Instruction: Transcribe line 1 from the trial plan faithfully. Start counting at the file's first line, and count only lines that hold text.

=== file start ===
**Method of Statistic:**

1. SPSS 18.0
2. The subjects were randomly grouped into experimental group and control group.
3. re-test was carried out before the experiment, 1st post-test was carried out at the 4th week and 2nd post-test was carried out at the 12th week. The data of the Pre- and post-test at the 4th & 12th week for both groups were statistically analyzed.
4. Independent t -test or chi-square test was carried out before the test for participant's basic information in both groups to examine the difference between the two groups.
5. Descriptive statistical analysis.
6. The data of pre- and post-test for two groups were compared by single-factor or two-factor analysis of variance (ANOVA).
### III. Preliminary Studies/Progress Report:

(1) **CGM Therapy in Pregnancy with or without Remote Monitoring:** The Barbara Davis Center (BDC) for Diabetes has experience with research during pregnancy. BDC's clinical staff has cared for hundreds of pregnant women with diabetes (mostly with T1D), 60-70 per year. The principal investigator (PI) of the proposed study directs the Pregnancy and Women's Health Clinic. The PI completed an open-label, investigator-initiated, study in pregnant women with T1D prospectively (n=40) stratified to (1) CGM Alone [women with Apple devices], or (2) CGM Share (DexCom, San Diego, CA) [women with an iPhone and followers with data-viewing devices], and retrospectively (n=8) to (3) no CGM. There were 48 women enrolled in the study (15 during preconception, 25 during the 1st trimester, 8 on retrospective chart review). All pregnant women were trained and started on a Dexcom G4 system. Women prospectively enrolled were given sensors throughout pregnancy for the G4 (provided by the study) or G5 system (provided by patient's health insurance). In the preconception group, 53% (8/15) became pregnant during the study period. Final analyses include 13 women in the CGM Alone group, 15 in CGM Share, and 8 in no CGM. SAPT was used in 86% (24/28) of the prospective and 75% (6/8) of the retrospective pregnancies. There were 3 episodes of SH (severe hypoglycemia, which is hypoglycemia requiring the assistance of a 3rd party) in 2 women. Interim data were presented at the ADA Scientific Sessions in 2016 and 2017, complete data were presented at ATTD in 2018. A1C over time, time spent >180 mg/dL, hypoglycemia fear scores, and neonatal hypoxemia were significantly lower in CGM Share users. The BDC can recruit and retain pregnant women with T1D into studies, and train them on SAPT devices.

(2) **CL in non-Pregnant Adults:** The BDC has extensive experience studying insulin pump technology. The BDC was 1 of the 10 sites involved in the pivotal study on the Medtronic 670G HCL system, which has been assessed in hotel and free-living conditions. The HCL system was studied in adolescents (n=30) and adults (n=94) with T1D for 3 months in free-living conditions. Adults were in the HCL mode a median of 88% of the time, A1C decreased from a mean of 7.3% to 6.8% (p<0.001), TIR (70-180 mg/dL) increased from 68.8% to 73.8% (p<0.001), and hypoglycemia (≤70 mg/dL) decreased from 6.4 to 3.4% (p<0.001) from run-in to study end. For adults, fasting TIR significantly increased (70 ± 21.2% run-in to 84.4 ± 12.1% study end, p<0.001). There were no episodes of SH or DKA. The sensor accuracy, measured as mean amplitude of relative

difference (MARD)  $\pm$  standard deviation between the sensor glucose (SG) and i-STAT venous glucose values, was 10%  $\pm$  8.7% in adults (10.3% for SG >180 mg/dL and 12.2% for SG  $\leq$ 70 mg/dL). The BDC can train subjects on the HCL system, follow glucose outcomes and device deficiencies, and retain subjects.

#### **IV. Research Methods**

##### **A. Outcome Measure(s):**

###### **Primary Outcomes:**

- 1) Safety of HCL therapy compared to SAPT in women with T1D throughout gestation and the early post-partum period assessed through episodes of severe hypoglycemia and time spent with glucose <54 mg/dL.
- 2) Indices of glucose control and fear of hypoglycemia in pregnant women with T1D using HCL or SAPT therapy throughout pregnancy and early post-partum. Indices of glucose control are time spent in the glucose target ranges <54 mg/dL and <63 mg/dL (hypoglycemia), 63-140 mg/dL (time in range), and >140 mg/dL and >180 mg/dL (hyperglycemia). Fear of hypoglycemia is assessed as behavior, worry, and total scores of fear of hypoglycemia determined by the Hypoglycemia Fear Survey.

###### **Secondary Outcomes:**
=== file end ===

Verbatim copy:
**Method of Statistic:**